Adventure on the High Seas: Carrie Vaughn’s Steel

Sixteen-year-old Jill is a competitive fencer trying to make it to the Olympics. When she loses a crucial bout against a fighter she should have been able to beat, she’s beset by doubts about her capabilities. A few months after the disastrous tournament, she’s on vacation with her family in the Bahamas when she discovers a rusty and battered piece of metal on a deserted beach. She instantly recognizes her find as part of a real-life rapier, and pockets it as a souvenir.

What she doesn’t know is that the steel shard is from the eighteenth century—and it wants to go home. Jill’s dragged back in time to the golden age of piracy, where she is taken prisoner aboard the Diana—an honest-to-goodness pirate ship captained by Marjory Cooper, an honest-to-goodness lady pirate. Terrified and alone, Jill is forced to throw her lot in with Diana’s crew, even as she desperately searches for a way home.

Vaughn is a capable and energetic writer. (Though I haven’t read any of her other books, her Kitty Norville series, about a lady werewolf/talk radio host, is much beloved.) Jill is a believably cranky adolescent, and it’s nice to see Vaughn let her be flawed nearly to the point of unlikeability in the book’s opening chapters. She’s a good fighter, but she’s no match for the pirates; who fight, as she quickly realizes, for keeps. Her struggle to come to terms with her unexpected new life is as rocky as you’d expect. The food is gross, the work is hard, and the ship’s doctor is pretty sketchy: it’s no fairytale, piracy.

For me, though, the supernatural elements of the story didn’t mesh well with the historical setting. The initial conceit—Jill’s inadvertent leap back in time—is easy enough to accept, but the subsequent fantastical details are harder to swallow. There’s a piece of black magic thrown in toward the very end that’s downright hokey, and in places the fantasy feels as though it’s lifted from another book entirely. Likewise, Jill’s pirates are almost suspiciously benevolent—they battle the bad guy (who, of course, is REALLY bad), but nobody dies; they hijack slave ships and cheerily offer the freed slaves a new life in Jamaica; Marjory has a bit of a Mr. Miyagi thing going, where she instills in Jill the valor of hard, mindless work while secretly elevating her to a more enlightened state of being. While I imagine keelhauling, scurvy, and doldrums-inspired mutiny are probably a little rough for YA, it’s a bit hard to wholly believe Marjory’s kindhearted reign of tough love. (There were, however, lady pirates, a fact Vaughn notes in the book’s afterword.)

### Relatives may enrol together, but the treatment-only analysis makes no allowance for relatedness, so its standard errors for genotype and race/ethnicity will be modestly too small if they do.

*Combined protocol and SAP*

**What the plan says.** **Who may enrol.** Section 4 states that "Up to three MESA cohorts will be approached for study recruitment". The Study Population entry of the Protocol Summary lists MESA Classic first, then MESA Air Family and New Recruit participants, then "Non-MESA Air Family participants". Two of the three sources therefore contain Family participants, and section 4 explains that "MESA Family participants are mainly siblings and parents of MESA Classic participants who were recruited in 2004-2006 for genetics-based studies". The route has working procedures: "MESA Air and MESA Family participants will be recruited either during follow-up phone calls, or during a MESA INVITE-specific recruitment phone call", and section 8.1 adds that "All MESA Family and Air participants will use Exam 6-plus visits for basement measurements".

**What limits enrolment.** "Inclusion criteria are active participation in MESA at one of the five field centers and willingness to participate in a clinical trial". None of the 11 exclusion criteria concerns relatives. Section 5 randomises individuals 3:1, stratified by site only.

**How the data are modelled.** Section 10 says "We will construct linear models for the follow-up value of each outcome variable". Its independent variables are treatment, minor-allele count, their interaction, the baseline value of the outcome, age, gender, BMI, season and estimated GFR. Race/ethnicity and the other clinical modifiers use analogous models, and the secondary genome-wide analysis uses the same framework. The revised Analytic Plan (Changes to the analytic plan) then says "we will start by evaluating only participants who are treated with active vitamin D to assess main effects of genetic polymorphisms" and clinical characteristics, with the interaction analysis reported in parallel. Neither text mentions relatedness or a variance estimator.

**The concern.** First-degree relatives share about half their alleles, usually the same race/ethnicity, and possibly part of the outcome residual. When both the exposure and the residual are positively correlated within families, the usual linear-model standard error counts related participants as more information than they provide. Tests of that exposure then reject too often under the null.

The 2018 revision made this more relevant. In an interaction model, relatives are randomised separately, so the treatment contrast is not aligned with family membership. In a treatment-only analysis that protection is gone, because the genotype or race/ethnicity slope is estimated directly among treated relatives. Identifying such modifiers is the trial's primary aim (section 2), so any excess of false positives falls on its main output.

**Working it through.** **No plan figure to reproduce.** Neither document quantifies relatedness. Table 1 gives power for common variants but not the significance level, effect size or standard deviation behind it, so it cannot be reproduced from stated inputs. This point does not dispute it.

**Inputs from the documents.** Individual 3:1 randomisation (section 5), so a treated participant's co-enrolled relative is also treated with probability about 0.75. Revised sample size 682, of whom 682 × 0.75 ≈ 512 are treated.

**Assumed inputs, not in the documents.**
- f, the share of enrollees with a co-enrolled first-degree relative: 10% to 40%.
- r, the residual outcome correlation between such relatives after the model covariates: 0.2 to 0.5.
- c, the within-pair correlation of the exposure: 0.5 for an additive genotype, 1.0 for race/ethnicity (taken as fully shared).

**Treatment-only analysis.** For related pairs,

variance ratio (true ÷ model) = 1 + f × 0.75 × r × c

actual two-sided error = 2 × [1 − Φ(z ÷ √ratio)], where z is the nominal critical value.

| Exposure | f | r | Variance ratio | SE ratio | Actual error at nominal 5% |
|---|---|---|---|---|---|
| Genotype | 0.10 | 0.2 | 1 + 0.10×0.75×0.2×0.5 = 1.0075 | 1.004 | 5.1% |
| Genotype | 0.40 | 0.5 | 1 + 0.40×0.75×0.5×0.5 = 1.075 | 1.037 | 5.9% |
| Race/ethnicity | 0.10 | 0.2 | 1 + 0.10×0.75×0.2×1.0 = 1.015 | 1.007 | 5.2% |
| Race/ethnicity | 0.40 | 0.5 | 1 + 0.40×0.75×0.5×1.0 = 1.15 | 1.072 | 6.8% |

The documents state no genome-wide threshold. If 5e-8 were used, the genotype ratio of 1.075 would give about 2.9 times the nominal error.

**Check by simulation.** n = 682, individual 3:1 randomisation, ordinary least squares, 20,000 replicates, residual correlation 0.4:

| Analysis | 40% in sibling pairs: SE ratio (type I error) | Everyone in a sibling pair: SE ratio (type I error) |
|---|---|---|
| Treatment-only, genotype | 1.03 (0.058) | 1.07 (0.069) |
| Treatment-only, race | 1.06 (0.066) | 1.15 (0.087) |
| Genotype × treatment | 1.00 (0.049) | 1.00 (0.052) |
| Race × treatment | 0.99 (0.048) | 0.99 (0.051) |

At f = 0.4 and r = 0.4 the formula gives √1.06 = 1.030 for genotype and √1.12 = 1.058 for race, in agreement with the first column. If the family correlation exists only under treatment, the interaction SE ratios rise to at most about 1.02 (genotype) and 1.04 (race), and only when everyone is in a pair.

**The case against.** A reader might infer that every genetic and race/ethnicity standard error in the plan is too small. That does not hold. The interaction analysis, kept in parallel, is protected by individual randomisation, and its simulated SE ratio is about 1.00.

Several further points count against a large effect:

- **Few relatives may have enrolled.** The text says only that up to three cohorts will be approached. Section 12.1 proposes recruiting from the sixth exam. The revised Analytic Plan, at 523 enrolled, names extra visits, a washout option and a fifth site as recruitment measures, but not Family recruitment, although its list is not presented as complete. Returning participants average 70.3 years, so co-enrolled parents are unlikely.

That said, there’s plenty to enjoy about Steel. Jill matures nicely from a petulant grump to a resourceful and courageous apprentice pirate. The “romance” (much ballyhooed on the cover and in the jacket copy) turns out to be a nicely developed friendship between Jill and a young mixed-race crewman who takes her on as a sort of project. Vaughn has hit gold (arrrr! … sorry) in Marjory, an enjoyably complex and feisty character who steals most of the scenes she’s in.

Vaughn’s pacing is snappy, her supporting characters are satisfyingly swashbuckly (or sinister, as called for), and her prose is smart and well-crafted. Although the obsessive crank in me grumbled a little at the pirates’ (thoroughly fictive) anarcho-pacifist bent, Vaughn has filled the book with historical details that do ring true. And while it’s clear she’s done her research, the facts don’t bog down the story; instead, they form a rich and believable backdrop for the main action of the plot. She clearly has a special love for fencing, and it shows: the fight scenes in particular shine, and Jill’s sweaty, backbreaking progress from a fencer to a swordswoman will resonate with anyone who’s ever worked hard to achieve a difficult physical goal.

Strong writing, engaging characters, and salty historical detail make Steel a story that will appeal to adventure fans. It will certainly leave you grateful to live in an era where the treatment for a broken arm does not involve amputation, and where you don’t have to down a ration of rum in order to distract you from the displeasing nature of your dinner.

The Rejectionist isn’t much of a sailor, but she would be happy to spend some time on your yacht. She blogs at


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